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HomeUncategorizedStudy: Kidneys act on blood differently than previously thought

Study: Kidneys act on blood differently than previously thought

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Kidney cells do not They filter the blood, they pump it. The finding could help detect and treat kidney disease.

Researchers from the Johns Hopkins University of USA studied the mechanical forces on kidney function, and discovered a previously unknown ‘pumping’ action of kidney cells.

Whole blood of your body passes through the kidneys dozens of times a day, passing through small tubes and filtering devices, before returning, already ‘clean’, to the bloodstream. But the mechanism of this process has been incomprehensible, since the epithelial cells lining these tubes were considered immobile.

To discover the secrets of this transport process of fluids, Sean Sun, a mechanical engineer from the North American university, developed a device that measures the mechanical forces generated by kidney cells, both healthy and diseased. “What we show is that kidney cells are pumps, not filters, and they generate forces,” explained Sun, co-author of the study published in Nature Communications.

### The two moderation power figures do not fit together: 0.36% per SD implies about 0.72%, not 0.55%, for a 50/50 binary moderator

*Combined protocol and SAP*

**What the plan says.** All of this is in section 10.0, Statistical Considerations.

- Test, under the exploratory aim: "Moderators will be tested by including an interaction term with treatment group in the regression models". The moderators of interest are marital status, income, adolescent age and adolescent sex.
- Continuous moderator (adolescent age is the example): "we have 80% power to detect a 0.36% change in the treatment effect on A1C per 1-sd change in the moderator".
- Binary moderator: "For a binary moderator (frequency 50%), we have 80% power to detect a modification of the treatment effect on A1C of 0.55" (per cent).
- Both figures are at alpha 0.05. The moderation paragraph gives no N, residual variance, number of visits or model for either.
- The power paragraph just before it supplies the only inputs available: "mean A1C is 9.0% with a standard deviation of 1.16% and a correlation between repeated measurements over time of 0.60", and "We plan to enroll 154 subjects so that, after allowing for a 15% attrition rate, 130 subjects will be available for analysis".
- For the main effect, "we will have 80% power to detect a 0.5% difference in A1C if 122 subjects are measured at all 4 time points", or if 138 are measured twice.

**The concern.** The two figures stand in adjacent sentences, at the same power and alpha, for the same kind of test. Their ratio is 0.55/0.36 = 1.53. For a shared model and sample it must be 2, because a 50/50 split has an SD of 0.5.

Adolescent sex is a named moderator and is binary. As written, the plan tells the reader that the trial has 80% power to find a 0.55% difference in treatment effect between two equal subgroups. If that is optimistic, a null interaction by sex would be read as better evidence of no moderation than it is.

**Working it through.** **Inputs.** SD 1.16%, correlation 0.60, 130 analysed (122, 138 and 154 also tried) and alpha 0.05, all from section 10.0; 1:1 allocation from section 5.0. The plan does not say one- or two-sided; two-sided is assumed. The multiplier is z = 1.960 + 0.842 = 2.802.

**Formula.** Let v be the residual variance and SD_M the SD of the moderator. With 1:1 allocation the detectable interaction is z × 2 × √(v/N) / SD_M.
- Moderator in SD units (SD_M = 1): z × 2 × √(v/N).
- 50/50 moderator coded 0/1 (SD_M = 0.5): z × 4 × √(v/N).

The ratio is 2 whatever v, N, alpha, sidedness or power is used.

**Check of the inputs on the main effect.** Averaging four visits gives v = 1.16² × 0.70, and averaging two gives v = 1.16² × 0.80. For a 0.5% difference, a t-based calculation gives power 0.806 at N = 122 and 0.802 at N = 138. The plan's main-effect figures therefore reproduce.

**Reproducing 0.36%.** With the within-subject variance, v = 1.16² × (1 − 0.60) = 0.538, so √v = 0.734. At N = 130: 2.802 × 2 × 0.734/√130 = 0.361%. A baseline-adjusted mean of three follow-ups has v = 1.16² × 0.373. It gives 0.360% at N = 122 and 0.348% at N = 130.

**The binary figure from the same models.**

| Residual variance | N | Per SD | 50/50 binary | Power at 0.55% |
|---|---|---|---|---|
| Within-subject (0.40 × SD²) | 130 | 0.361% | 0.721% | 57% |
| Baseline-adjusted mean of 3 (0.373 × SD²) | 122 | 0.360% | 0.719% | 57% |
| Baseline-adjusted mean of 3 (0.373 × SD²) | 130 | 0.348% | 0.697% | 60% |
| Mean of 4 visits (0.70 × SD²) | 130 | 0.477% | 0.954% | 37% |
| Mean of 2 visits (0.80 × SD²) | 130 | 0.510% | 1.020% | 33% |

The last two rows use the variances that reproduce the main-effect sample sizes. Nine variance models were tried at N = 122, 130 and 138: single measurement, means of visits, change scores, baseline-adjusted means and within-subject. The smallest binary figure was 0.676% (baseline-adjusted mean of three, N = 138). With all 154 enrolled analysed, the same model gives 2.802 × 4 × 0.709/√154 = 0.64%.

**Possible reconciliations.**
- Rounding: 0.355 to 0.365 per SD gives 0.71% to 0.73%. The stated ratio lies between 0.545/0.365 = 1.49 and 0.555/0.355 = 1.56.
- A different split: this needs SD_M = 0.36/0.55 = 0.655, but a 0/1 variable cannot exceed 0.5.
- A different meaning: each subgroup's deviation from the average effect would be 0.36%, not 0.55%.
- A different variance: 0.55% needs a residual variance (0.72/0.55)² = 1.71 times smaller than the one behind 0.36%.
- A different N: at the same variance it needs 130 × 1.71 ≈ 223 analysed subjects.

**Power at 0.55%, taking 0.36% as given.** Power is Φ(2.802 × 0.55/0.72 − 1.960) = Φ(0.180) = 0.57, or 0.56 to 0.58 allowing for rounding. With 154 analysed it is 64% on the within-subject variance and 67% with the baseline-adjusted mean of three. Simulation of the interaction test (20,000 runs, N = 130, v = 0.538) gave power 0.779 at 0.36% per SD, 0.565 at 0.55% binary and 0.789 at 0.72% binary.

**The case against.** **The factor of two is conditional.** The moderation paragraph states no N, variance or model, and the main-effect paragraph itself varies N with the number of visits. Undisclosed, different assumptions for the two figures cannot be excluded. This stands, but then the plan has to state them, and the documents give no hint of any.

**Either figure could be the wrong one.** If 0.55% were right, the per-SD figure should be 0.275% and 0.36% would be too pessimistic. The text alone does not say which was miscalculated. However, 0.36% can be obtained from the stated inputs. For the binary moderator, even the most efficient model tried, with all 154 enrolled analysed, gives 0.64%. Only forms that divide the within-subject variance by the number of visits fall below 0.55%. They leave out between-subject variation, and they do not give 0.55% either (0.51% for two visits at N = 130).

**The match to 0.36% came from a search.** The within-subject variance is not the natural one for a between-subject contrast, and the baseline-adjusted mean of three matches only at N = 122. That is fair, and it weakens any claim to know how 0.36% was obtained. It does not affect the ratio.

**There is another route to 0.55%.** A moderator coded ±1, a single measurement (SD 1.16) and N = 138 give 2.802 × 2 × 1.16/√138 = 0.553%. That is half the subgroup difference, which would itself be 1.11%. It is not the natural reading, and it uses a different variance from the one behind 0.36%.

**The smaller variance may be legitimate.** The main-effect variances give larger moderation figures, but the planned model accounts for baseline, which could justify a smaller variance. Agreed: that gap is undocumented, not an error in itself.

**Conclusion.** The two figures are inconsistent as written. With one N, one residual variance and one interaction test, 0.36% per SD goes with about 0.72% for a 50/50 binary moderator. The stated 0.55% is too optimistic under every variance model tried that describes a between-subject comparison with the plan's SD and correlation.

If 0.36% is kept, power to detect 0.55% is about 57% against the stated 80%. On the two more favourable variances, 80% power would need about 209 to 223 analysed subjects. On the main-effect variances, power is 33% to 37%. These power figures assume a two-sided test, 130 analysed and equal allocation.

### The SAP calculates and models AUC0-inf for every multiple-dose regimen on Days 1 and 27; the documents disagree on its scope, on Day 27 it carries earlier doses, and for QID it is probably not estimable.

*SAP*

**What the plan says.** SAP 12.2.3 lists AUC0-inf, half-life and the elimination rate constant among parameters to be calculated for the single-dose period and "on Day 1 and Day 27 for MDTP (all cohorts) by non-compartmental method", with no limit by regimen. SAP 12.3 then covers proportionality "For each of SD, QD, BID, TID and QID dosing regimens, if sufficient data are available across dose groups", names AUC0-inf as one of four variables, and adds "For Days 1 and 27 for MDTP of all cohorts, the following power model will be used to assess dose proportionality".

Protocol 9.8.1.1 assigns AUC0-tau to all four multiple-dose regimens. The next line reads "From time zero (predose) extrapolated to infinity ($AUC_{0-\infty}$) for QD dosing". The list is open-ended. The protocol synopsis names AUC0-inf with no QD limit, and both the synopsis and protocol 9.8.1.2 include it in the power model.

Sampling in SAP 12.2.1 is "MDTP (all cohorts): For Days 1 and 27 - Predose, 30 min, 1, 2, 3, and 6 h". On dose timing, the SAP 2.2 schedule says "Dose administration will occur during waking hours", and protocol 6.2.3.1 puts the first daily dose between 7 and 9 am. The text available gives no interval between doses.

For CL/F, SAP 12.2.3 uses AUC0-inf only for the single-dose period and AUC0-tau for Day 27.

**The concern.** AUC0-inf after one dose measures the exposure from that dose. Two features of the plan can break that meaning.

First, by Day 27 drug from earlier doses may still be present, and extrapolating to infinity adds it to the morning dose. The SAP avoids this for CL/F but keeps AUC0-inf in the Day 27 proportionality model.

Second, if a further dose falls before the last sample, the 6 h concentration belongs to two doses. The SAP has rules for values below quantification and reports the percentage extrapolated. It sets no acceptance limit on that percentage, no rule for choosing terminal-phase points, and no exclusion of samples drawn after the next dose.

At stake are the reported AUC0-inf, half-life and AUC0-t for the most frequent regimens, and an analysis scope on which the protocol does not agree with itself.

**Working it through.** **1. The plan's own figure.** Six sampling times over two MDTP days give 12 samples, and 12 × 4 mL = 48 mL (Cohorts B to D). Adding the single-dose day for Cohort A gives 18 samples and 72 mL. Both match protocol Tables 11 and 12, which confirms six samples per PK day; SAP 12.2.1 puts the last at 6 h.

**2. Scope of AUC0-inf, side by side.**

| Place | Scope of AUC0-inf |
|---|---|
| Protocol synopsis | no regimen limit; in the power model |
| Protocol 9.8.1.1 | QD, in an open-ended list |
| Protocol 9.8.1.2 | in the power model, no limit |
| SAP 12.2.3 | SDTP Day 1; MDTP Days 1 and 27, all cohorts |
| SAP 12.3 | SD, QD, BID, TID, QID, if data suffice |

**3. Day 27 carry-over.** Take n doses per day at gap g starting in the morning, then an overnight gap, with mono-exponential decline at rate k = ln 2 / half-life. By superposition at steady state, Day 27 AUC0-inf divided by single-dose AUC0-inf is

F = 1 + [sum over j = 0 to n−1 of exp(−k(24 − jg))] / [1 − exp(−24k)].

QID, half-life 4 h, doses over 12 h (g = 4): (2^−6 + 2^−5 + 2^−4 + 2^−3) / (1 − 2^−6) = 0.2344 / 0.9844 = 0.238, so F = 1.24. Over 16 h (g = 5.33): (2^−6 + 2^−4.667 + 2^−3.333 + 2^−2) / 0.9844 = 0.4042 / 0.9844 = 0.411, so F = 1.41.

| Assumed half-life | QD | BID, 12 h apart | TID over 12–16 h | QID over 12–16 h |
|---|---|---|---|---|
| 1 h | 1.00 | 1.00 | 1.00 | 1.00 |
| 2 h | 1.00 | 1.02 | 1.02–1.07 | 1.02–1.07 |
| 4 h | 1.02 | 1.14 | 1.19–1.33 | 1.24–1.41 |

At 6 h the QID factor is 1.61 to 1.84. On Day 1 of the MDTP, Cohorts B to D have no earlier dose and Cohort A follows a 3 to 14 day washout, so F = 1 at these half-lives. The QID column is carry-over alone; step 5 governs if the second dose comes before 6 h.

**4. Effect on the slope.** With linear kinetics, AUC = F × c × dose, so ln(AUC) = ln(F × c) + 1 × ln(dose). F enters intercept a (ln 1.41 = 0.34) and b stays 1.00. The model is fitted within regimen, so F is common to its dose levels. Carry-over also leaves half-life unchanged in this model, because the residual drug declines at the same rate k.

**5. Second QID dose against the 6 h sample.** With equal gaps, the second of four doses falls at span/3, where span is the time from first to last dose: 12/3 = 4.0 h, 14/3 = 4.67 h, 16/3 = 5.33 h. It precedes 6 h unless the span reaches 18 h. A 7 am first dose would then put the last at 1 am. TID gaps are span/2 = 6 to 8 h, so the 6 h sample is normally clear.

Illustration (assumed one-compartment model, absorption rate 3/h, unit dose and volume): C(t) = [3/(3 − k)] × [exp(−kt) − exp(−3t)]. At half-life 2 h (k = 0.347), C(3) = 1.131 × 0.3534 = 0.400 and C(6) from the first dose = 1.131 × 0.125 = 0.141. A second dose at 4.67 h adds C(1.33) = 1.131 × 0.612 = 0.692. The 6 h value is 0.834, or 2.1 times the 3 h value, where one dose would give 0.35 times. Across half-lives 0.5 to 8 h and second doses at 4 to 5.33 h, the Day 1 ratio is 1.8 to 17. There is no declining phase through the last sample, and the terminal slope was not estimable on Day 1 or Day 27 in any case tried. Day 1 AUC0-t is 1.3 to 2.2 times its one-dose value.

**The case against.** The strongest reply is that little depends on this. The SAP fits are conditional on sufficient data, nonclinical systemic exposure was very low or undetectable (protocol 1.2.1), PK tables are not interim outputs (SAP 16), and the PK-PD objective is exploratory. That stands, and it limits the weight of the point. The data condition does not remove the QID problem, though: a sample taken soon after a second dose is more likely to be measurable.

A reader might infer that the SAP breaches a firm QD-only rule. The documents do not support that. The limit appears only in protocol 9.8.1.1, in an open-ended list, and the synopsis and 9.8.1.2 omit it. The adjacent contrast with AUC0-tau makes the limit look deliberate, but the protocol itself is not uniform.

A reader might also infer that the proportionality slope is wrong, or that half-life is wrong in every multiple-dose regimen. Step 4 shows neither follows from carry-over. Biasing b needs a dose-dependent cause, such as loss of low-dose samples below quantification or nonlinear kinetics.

The team observed how kidney epithelial cells function as mechanical fluid pumps. These actively created a pressure gradient in the fluid that propelled it in a certain direction, much like a conventional domestic water pump.

Subsequently, the The team investigated possible changes in the function of these cells in disease and found that diseased cells pumped fluid in the opposite direction to healthy cells. This changed in the direction of pressure in the renal tubules, changed the pressure profile of the renal tube, resulting in a change in its shape and morphology.

The researchers then tested a drug called Tolvaptan, which is used to slow the progression of ADPKD, a common aggressive, inherited disorder in which the kidney develops fluid-filled cysts, resulting in an enlarged kidney.

Researchers found that the drug causes cells to decrease their pumping flux and pressure gradient, suggesting that the drug works by reducing stress on tissues and, thus, slowing down the rate at which cysts form.

The team notes that the device they developed could be used as a discovery tool for new methods of treatment of ADPKD and other kidney diseases.

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